I found Tetris Link to be a fun, simple, easy to learn gateway game. The rules are pretty straight forward, after 5 minutes with them anyone can be ready to play their first game. At first, I thought it was fairly light game for kids, but after a few plays I came to realize that it also some strategic depth that is not apparent upon first glance. A lot of the game comes down to positioning, what orientation of each piece gives me the most options in later turns? How do I place my pieces so they are not easily capped? How do can I create situations that make it easy for me to cap others? These are the strategy questions you have to answer when playing the game. I would highly recommend this game to kids or adults just starting out playing games.

The only thing I ended up missing was the music from the original game.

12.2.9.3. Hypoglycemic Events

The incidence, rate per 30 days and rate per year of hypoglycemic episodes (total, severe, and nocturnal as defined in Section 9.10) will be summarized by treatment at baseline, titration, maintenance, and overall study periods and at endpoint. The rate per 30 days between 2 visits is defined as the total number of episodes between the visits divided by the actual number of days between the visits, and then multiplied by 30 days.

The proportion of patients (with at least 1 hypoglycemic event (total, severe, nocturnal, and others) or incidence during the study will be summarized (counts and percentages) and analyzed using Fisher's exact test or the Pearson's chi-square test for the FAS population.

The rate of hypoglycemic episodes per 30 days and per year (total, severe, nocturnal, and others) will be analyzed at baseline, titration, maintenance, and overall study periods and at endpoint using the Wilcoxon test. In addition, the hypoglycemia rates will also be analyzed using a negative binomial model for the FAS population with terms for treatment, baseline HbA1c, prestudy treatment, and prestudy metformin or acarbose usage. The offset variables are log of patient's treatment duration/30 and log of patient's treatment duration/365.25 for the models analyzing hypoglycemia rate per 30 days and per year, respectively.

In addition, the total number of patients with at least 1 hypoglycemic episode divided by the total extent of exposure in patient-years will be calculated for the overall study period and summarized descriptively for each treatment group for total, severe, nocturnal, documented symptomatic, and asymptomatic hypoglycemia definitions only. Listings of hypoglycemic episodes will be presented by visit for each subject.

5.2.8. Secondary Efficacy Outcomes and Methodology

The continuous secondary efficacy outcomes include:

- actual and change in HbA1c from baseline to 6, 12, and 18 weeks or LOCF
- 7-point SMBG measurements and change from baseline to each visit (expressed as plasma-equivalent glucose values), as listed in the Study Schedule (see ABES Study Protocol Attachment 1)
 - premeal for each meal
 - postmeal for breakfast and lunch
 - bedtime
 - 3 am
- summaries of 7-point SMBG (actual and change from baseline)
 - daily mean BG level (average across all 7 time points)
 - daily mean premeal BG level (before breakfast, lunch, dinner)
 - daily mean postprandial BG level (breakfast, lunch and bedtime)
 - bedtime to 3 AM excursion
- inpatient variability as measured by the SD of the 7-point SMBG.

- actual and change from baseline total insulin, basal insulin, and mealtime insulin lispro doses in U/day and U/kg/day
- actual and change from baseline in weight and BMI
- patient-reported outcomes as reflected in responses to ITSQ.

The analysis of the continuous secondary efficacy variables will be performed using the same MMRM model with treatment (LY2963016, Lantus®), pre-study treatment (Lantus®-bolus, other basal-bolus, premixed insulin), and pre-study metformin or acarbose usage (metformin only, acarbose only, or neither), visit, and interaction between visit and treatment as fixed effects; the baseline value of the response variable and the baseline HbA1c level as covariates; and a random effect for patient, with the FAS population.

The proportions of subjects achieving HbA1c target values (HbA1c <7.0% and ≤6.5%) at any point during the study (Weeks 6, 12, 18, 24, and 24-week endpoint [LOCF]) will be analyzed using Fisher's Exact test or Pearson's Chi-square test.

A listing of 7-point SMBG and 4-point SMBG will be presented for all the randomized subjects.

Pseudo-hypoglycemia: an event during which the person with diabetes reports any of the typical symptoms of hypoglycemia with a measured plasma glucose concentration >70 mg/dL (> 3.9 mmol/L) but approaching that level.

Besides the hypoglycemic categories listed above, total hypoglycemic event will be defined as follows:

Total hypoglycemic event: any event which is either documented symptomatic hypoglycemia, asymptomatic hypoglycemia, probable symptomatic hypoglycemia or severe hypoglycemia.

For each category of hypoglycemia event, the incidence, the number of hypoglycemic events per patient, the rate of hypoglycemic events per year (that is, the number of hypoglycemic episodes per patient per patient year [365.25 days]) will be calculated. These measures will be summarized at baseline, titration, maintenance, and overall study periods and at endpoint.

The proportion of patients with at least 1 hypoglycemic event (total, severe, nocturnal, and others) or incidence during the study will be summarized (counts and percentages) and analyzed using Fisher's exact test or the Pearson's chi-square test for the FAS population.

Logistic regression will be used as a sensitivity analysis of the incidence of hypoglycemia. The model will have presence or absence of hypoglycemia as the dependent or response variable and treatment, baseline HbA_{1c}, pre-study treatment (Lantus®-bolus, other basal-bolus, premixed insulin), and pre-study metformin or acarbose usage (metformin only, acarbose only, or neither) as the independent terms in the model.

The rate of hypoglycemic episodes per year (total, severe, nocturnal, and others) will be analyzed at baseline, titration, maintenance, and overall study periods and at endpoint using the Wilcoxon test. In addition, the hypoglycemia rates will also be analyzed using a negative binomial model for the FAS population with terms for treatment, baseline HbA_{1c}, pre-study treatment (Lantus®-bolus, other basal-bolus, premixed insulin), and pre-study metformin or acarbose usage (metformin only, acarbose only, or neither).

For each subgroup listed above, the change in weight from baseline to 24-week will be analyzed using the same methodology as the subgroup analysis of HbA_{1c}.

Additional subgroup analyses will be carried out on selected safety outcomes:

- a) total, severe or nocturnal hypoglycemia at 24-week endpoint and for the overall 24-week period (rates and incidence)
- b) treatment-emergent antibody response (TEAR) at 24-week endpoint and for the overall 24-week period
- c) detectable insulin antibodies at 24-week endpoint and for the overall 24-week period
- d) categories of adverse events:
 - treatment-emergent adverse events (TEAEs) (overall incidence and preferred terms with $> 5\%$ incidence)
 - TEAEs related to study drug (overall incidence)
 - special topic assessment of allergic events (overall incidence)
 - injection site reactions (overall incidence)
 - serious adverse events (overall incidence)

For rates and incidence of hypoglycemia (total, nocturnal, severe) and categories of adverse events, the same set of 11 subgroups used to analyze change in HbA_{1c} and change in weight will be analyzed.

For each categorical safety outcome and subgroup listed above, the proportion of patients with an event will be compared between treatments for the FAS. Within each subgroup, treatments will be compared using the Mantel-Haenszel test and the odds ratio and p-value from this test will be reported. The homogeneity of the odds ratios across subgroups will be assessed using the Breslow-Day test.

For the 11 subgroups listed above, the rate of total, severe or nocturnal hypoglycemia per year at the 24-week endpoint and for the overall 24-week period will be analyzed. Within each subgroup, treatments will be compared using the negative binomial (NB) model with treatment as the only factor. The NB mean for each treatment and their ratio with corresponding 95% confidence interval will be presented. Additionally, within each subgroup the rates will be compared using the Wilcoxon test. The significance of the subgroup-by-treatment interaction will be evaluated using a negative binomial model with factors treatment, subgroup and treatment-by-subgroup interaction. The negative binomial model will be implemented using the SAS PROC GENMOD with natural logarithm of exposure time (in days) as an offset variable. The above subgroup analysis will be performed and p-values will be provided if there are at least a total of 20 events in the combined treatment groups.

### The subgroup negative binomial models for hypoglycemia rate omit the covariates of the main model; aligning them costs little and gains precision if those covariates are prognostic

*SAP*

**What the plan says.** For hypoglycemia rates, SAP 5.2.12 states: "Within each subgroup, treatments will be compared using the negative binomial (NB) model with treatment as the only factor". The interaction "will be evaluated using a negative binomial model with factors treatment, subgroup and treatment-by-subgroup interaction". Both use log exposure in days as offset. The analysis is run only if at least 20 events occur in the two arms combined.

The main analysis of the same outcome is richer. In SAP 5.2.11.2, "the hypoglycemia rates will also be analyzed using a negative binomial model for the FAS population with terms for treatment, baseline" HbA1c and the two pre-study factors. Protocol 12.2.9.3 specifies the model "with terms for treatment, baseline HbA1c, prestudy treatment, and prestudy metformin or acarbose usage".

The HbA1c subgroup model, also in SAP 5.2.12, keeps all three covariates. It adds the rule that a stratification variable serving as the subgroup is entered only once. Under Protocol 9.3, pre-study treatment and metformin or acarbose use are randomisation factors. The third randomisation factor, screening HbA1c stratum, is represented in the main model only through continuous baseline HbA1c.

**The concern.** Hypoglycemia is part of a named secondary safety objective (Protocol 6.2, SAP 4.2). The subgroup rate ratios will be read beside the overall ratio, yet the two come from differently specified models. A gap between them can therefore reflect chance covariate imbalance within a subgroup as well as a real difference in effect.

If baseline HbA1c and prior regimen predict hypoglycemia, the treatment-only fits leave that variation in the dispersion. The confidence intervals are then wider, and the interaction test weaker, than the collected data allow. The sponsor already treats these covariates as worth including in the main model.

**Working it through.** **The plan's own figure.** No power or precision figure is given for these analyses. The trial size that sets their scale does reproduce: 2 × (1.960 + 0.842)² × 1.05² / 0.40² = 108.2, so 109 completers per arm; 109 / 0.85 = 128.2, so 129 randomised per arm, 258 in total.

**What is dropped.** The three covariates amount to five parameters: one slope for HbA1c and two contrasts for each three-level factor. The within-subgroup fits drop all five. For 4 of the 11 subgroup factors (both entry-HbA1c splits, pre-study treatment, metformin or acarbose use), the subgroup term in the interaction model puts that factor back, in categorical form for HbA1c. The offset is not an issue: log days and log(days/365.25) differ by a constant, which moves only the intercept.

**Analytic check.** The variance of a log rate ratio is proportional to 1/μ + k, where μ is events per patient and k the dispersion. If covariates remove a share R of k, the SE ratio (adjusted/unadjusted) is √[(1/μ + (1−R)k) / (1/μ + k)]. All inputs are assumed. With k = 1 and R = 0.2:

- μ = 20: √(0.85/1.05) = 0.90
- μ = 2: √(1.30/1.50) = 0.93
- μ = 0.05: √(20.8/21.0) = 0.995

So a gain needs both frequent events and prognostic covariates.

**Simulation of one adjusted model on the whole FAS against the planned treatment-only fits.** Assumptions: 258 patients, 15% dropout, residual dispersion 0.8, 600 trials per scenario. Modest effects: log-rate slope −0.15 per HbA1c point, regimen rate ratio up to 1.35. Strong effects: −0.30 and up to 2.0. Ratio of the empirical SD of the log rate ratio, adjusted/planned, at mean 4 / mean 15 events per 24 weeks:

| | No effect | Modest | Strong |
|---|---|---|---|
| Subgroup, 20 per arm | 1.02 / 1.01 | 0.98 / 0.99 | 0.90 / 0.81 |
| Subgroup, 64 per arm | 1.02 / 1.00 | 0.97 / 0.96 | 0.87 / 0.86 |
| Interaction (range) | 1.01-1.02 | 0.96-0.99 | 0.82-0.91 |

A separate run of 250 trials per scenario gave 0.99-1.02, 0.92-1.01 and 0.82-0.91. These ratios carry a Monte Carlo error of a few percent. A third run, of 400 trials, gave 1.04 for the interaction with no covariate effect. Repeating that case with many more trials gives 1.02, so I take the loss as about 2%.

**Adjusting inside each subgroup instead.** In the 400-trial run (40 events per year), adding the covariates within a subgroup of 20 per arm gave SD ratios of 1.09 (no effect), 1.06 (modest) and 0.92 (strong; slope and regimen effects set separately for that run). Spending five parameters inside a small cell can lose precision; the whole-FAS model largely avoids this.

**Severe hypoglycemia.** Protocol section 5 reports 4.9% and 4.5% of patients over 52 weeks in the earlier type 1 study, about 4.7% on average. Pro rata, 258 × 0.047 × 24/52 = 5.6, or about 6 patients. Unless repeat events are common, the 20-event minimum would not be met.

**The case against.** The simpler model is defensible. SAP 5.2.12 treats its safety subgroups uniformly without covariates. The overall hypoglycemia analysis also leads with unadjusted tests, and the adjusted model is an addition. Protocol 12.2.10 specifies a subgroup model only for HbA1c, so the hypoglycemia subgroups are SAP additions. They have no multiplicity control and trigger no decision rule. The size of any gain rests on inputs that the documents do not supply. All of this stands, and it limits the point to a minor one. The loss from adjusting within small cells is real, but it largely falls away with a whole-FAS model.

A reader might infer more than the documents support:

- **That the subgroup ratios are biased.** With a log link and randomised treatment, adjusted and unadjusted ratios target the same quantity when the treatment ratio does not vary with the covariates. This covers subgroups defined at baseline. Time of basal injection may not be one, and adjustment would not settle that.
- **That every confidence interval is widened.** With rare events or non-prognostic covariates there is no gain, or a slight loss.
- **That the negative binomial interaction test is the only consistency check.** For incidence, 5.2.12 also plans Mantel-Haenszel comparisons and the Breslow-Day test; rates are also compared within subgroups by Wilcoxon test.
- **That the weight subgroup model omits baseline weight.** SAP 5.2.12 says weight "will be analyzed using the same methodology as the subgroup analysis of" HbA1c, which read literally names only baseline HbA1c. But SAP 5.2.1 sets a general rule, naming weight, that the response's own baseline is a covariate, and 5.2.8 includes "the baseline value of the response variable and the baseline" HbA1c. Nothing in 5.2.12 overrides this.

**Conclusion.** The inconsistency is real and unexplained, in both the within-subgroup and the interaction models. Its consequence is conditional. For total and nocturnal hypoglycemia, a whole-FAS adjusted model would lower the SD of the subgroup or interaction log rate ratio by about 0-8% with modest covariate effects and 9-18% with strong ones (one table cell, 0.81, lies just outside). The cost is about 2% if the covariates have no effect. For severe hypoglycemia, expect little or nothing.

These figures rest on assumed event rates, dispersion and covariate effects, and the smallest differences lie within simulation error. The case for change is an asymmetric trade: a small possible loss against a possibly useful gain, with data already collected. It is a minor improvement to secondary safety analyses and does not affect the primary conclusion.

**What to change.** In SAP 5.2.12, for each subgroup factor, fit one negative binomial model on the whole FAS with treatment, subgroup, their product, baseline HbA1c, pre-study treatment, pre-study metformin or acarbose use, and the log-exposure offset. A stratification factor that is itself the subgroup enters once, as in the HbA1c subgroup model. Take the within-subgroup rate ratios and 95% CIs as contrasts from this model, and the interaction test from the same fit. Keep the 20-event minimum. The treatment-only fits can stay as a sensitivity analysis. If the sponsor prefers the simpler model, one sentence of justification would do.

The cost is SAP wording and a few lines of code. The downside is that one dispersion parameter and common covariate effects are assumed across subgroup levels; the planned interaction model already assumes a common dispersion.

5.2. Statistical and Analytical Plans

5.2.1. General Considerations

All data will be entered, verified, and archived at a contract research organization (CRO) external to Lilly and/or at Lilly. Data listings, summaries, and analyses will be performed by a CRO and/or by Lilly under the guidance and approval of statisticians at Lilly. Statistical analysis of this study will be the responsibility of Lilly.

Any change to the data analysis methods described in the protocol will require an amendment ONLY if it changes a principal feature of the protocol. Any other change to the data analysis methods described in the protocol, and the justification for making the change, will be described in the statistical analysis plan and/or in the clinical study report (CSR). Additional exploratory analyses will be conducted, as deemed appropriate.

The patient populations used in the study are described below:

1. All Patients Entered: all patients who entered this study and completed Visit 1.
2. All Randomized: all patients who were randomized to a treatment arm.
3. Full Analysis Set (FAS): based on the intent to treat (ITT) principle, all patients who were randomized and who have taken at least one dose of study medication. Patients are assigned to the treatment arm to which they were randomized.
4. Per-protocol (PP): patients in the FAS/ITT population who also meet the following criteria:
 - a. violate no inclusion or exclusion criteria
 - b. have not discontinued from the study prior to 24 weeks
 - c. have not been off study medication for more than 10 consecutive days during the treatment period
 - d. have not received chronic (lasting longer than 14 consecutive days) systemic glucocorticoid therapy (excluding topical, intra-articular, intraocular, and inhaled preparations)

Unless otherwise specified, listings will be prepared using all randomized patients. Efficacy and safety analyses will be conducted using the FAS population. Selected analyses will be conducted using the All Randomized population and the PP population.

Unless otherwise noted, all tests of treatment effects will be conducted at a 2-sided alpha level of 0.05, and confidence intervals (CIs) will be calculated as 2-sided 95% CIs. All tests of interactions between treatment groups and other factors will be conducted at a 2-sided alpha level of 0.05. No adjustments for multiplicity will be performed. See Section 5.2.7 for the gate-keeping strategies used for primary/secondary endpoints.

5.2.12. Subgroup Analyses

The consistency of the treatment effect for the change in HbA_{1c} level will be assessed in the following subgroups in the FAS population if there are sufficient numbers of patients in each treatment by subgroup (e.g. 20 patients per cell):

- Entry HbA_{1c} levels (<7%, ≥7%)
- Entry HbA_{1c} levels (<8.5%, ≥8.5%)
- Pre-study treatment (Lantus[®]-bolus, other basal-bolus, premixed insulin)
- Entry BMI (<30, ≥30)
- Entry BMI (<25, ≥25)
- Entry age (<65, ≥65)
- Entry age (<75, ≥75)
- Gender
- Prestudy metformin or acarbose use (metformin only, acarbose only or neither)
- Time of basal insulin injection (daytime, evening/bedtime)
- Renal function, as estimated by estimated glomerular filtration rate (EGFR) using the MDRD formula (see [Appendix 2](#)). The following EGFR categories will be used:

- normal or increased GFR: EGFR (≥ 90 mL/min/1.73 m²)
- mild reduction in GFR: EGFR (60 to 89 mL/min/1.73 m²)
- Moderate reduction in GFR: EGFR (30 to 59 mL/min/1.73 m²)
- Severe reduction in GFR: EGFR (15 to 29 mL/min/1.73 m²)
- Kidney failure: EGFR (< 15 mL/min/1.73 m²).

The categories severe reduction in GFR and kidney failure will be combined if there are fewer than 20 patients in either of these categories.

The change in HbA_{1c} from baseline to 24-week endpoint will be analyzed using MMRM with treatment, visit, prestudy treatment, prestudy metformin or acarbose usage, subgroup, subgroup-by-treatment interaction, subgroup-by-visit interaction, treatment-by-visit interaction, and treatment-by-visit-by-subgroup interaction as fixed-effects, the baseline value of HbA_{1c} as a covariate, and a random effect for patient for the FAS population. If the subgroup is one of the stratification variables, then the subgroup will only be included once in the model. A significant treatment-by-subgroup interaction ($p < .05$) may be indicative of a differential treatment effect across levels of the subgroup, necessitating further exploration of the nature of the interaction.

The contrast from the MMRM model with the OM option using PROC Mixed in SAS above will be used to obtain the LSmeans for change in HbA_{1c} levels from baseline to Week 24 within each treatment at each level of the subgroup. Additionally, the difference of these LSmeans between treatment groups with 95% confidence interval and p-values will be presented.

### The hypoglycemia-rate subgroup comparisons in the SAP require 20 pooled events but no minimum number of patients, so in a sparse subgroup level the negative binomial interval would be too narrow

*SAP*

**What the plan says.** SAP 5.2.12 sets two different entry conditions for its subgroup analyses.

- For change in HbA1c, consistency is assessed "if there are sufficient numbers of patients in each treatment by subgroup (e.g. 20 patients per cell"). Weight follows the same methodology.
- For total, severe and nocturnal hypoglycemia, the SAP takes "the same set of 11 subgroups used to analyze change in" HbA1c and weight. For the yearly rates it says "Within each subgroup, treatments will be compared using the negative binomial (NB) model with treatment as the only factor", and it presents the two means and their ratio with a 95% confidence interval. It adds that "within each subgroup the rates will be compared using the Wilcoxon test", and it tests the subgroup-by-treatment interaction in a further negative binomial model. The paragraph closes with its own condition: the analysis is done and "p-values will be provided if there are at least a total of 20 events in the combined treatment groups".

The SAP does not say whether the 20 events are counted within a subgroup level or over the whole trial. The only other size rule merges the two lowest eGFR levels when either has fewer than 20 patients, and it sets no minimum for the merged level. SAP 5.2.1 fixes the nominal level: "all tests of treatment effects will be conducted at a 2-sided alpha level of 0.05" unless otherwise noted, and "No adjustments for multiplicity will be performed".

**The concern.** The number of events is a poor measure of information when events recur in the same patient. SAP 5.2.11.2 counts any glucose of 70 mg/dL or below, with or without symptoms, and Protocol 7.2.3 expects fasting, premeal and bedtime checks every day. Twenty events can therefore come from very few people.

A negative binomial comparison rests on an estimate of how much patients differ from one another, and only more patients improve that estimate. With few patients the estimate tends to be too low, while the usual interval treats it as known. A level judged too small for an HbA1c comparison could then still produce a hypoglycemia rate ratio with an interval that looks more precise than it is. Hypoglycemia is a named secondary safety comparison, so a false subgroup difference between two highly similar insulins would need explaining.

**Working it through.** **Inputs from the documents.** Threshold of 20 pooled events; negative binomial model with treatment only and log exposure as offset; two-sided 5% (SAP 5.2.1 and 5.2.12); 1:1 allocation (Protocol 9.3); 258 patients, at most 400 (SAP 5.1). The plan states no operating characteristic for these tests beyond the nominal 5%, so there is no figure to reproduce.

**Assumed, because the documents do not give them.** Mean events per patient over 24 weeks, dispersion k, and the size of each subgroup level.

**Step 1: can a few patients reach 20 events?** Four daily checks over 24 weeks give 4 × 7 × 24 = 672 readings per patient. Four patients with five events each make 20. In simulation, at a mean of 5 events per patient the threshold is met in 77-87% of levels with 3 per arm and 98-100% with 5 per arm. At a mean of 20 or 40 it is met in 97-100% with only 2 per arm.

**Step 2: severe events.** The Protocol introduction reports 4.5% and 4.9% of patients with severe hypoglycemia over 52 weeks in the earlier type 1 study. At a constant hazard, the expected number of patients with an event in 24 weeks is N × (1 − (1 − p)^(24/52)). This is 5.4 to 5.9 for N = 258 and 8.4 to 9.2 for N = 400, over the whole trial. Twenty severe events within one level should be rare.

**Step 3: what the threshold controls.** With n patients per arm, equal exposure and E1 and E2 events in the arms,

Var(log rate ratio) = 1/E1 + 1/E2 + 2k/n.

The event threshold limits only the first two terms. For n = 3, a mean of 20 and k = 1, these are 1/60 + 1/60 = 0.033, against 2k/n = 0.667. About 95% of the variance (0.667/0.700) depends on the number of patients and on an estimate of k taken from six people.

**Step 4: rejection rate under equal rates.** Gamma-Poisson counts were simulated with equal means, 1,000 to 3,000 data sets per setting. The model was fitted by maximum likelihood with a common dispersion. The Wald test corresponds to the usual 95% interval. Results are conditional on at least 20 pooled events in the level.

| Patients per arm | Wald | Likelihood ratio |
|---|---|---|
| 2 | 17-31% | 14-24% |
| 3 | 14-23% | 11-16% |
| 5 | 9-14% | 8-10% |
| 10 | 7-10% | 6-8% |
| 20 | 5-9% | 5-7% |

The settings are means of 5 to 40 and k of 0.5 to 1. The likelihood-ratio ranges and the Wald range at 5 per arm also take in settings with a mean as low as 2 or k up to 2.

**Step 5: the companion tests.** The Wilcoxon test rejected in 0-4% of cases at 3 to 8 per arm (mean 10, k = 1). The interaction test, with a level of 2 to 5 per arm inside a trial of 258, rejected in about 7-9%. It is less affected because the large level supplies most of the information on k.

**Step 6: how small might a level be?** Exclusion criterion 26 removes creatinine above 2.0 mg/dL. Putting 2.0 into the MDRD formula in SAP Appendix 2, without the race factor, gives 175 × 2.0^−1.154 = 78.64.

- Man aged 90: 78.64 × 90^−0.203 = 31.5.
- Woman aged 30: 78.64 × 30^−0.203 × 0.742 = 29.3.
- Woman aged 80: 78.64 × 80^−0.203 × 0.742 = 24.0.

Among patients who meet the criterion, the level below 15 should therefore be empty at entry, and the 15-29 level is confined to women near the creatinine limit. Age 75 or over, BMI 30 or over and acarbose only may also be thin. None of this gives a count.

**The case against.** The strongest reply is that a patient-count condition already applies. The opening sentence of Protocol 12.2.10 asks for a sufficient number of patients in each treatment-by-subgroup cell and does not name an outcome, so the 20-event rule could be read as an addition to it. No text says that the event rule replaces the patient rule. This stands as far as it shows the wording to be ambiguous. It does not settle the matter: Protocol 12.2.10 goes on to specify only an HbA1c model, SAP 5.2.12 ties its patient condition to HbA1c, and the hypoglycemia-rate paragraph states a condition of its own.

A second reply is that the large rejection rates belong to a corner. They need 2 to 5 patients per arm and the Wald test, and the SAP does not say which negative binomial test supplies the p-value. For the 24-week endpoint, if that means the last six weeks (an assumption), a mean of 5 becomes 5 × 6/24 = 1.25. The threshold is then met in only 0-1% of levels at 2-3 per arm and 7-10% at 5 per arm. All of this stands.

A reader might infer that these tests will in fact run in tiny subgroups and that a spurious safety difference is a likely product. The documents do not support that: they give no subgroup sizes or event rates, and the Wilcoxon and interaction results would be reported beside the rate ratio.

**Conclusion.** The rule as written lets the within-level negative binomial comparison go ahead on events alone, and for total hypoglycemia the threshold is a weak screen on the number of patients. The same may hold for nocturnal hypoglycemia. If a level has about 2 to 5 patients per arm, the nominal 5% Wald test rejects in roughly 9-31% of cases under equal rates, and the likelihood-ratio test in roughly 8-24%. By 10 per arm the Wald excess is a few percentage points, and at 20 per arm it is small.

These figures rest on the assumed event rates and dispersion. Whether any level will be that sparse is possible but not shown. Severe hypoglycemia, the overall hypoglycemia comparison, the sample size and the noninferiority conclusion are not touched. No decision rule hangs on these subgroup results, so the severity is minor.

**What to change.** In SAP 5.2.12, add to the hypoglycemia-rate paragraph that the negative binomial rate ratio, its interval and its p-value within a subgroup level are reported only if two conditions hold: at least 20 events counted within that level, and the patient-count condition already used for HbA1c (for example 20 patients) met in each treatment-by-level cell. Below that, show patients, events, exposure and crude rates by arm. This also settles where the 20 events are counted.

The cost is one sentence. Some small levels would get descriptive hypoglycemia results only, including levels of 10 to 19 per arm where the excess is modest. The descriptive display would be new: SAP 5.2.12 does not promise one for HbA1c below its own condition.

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15 of 17 people found the following review helpful By D. Longo on November 7, 2011
Tetris Link

Full disclosure: I was sent a copy of Tetris LINK by the publisher for review.

I am just like the previous reviewer. When I received the game for playtesting, I thought it sounded great...but I was afraid that it would be another boring little francise game. I had no idea if the members of BoardgamesNJ would like it (or if I would).

However, I initially played it with my family and it instantly became a big hit. I was amazed at how much fun it was! The die, instead of seeming random, actually made the game more strategic. And after playing it quite a few times, I finally tried it out with my group.

And so far, everyone who has played it has liked it. Several folks loved it enough that they immediately went looking for it...and I am glad to see that it is now available on Amazon. It's become a staple game for me and we usually play it at my group as a fun filler a few times before we get into a very long strategy game. So I am happy to leave a review that recommends this to others.

So...buy this and have some fun. You'll like it!